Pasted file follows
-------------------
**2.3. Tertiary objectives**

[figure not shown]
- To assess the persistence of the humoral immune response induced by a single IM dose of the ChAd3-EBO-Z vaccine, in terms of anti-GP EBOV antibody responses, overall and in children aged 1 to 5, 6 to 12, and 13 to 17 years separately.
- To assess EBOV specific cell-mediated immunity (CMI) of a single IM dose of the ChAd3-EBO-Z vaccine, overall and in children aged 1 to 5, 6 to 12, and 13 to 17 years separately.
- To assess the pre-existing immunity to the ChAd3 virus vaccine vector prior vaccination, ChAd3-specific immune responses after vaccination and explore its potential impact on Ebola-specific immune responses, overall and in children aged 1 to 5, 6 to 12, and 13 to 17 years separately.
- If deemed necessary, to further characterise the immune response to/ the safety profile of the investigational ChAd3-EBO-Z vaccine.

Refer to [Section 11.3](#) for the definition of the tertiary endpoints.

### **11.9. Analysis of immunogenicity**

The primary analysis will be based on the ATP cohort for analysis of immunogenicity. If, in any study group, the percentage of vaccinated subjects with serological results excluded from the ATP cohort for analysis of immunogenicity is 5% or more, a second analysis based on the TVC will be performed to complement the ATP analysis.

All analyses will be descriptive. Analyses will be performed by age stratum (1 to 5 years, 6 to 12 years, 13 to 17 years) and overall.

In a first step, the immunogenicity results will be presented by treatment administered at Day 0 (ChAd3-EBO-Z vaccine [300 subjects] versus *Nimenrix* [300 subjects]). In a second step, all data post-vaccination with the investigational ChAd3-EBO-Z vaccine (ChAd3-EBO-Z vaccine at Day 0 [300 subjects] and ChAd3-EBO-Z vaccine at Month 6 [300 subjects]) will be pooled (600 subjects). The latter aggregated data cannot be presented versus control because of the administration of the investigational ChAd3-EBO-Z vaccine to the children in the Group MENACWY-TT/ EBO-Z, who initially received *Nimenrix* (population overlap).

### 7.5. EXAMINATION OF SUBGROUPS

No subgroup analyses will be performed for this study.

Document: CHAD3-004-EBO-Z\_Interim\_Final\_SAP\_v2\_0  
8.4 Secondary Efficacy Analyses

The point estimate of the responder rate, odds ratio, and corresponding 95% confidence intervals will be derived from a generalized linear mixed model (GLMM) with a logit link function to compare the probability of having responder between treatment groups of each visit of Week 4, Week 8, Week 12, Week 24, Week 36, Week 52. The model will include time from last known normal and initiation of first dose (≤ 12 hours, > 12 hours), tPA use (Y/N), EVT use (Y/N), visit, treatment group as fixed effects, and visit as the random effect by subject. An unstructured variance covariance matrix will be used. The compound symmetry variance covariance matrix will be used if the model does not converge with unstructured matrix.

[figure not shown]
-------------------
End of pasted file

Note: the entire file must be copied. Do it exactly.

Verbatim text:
**2.3. Tertiary objectives**

[figure not shown]
- To assess the persistence of the humoral immune response induced by a single IM dose of the ChAd3-EBO-Z vaccine, in terms of anti-GP EBOV antibody responses, overall and in children aged 1 to 5, 6 to 12, and 13 to 17 years separately.
- To assess EBOV specific cell-mediated immunity (CMI) of a single IM dose of the ChAd3-EBO-Z vaccine, overall and in children aged 1 to 5, 6 to 12, and 13 to 17 years separately.
- To assess the pre-existing immunity to the ChAd3 virus vaccine vector prior vaccination, ChAd3-specific immune responses after vaccination and explore its potential impact on Ebola-specific immune responses, overall and in children aged 1 to 5, 6 to 12, and 13 to 17 years separately.
- If deemed necessary, to further characterise the immune response to/ the safety profile of the investigational ChAd3-EBO-Z vaccine.

Refer to [Section 11.3](#) for the definition of the tertiary endpoints.

### **11.9. Analysis of immunogenicity**

The primary analysis will be based on the ATP cohort for analysis of immunogenicity. If, in any study group, the percentage of vaccinated subjects with serological results excluded from the ATP cohort for analysis of immunogenicity is 5% or more, a second analysis based on the TVC will be performed to complement the ATP analysis.

All analyses will be descriptive. Analyses will be performed by age stratum (1 to 5 years, 6 to 12 years, 13 to 17 years) and overall.

In a first step, the immunogenicity results will be presented by treatment administered at Day 0 (ChAd3-EBO-Z vaccine [300 subjects] versus *Nimenrix* [300 subjects]). In a second step, all data post-vaccination with the investigational ChAd3-EBO-Z vaccine (ChAd3-EBO-Z vaccine at Day 0 [300 subjects] and ChAd3-EBO-Z vaccine at Month 6 [300 subjects]) will be pooled (600 subjects). The latter aggregated data cannot be presented versus control because of the administration of the investigational ChAd3-EBO-Z vaccine to the children in the Group MENACWY-TT/ EBO-Z, who initially received *Nimenrix* (population overlap).

### 7.5. EXAMINATION OF SUBGROUPS

No subgroup analyses will be performed for this study.

Document: CHAD3-004-EBO-Z\_Interim\_Final\_SAP\_v2\_0  
8.4 Secondary Efficacy Analyses

The point estimate of the responder rate, odds ratio, and corresponding 95% confidence intervals will be derived from a generalized linear mixed model (GLMM) with a logit link function to compare the probability of having responder between treatment groups of each visit of Week 4, Week 8, Week 12, Week 24, Week 36, Week 52. The model will include time from last known normal and initiation of first dose (≤ 12 hours, > 12 hours), tPA use (Y/N), EVT use (Y/N), visit, treatment group as fixed effects, and visit as the random effect by subject. An unstructured variance covariance matrix will be used. The compound symmetry variance covariance matrix will be used if the model does not converge with unstructured matrix.

[figure not shown]